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Real Friends

Real Friends


Real Friends

ratings:
4.5/5 (121 ratings)
Length:
219 pages
20 minutes
Released:
May 2, 2017
ISBN:
9781250164162
Format:
Book

Description

“Fresh and funny.” —New York Times Book Review

Newbery Honor author Shannon Hale and New York Times bestselling illustrator LeUyen Pham join forces in this graphic memoir about how hard it is to find your real friends—and why it's worth the journey.

When best friends are not forever . . .

Shannon and Adrienne have been best friends ever since they were little. But one day, Adrienne starts hanging out with Jen, the most popular girl in class and the leader of a circle of friends called The Group. Everyone in The Group wants to be Jen's #1, and some girls would do anything to stay on top . . . even if it means bullying others.

Now every day is like a roller coaster for Shannon. Will she and Adrienne stay friends? Can she stand up for herself? And is she in The Group—or out?

Parents Magazine Best Graphic Novel of 2017
A School Library Journal Best Book of 2017
A Chicago Public Library Best Book of 2017
A 2017 Booklist Youth Editors' Choice
A
2018 YALSA Great Graphic Novel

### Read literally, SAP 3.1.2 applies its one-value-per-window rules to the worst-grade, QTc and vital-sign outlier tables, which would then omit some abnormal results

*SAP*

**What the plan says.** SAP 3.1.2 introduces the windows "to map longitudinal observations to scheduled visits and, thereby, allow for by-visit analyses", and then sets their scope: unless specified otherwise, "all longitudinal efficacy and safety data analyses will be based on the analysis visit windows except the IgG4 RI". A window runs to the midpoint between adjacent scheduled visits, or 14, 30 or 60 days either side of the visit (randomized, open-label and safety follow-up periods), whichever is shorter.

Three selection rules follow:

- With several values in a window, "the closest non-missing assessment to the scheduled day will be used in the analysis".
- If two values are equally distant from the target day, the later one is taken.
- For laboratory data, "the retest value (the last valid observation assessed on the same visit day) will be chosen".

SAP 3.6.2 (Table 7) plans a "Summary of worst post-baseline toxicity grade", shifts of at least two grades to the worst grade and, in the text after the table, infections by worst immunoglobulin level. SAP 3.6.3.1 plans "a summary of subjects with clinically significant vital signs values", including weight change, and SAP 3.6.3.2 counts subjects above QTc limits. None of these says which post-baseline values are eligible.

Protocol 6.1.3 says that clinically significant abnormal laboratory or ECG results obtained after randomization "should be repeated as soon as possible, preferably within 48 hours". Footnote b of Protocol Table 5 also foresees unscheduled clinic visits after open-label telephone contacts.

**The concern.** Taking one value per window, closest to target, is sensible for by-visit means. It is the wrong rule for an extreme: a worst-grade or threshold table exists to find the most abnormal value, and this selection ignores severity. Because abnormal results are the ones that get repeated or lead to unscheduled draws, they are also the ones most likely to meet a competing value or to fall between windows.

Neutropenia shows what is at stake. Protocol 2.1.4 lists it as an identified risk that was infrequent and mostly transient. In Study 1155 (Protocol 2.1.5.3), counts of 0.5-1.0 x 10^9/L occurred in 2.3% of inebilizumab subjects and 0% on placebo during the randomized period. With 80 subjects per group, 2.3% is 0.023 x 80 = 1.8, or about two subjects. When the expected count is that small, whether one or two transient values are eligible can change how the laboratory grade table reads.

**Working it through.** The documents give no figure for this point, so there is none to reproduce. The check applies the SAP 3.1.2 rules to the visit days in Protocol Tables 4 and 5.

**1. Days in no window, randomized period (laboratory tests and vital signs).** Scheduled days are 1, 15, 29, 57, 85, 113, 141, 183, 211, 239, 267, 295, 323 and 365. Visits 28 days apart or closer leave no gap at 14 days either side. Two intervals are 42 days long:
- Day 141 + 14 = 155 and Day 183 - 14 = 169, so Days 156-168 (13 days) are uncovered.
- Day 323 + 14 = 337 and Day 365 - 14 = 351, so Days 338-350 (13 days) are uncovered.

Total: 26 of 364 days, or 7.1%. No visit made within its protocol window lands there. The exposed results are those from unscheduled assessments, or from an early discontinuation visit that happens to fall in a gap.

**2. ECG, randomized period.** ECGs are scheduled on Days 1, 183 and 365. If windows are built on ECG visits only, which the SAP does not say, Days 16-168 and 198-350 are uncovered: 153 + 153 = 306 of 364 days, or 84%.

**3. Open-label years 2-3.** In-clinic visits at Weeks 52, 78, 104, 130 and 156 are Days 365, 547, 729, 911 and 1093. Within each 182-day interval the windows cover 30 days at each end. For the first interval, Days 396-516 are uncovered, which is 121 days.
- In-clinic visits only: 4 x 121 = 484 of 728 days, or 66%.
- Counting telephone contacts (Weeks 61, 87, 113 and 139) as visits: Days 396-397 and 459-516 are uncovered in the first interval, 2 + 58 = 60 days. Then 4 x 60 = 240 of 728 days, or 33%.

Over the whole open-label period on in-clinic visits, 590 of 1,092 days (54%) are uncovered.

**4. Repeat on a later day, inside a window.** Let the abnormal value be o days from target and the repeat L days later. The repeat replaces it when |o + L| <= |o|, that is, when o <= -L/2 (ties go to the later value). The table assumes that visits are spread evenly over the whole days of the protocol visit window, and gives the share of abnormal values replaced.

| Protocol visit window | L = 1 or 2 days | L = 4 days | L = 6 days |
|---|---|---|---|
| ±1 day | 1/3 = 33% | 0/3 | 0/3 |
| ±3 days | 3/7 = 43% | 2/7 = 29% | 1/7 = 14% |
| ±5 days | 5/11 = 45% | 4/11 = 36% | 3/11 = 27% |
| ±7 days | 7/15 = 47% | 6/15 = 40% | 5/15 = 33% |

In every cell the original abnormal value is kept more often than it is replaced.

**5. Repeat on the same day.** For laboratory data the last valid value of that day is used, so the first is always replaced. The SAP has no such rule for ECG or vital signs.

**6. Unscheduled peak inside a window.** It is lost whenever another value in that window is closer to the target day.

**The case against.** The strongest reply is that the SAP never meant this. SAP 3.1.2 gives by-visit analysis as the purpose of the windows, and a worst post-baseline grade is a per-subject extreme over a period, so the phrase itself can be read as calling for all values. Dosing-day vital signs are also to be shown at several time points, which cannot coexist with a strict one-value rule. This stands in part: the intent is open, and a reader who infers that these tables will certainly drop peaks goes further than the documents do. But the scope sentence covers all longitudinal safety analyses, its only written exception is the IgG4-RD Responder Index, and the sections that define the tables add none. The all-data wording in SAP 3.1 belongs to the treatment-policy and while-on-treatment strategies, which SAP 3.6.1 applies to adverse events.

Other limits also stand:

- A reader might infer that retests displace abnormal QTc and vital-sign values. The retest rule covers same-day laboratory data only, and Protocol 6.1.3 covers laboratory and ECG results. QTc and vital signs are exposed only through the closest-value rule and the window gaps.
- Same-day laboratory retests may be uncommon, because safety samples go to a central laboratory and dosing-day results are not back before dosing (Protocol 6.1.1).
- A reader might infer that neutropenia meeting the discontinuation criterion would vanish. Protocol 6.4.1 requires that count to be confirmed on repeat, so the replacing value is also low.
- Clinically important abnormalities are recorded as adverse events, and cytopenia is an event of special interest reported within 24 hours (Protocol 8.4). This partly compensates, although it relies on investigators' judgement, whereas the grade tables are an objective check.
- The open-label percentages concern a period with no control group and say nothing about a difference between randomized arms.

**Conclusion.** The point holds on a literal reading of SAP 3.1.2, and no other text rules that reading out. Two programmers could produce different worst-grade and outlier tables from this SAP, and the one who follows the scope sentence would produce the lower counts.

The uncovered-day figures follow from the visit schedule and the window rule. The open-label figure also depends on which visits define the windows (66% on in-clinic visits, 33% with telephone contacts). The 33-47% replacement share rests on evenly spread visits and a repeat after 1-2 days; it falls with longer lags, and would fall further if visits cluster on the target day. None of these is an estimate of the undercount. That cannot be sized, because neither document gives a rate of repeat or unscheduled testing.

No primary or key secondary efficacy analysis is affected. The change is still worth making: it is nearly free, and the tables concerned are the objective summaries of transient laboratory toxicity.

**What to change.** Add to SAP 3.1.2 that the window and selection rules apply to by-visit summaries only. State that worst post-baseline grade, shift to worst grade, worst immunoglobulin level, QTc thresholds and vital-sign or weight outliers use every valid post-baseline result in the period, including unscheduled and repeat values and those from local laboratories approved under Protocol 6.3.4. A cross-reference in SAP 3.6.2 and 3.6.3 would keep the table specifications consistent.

Released:
May 2, 2017
ISBN:
9781250164162
Format:
Book

About the author

Shannon Hale is best-selling author of fifteen children's and young adult novels, including the popular Ever After High trilogy and the funny, action-packed series The Princess in Black, which are co-written by Dean Hale. Shannon and husband Dean live in Utah with their four children.


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Real Friends - Shannon Hale

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Reviews

What people think about Real Friends

4.6
121 ratings / 31 Reviews
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Reader reviews

  • (5/5)
    Adored this book. An autobio story near to my heartwounds. Excellent art, stellar story.
  • (5/5)
    Elementary school friendships are not the easiest for Shannon. Especially since her best friend is part of a “group” where some members are not so nice or just down right mean. As Shannon navigates the complicated dynamics of the group, she discovers what type of friend she wants to be and what makes a real friend. REAL FRIENDS is the graphic novel we have been all waiting for. I can see this book being passed around my fifth-grade classroom, just as popular as SMILE and SISTERS by Raina Telgemeier. By the end of the school year, REAL FRIENDS will look worn and well loved. I plan on purchasing multiple copies to keep up with the popularity I know this book will have in my class. I cannot wait for the release of this book. It is a must have for any classroom and school library.
  • (4/5)
    A graphic novel memoir of Hale’s experiences in grade school with cliques, bullies, sibling issues, and possibly OCD. A great book, and an important one, too. Would be fantastic as a class read, to bring up discussions on bullying and acceptance.
  • (5/5)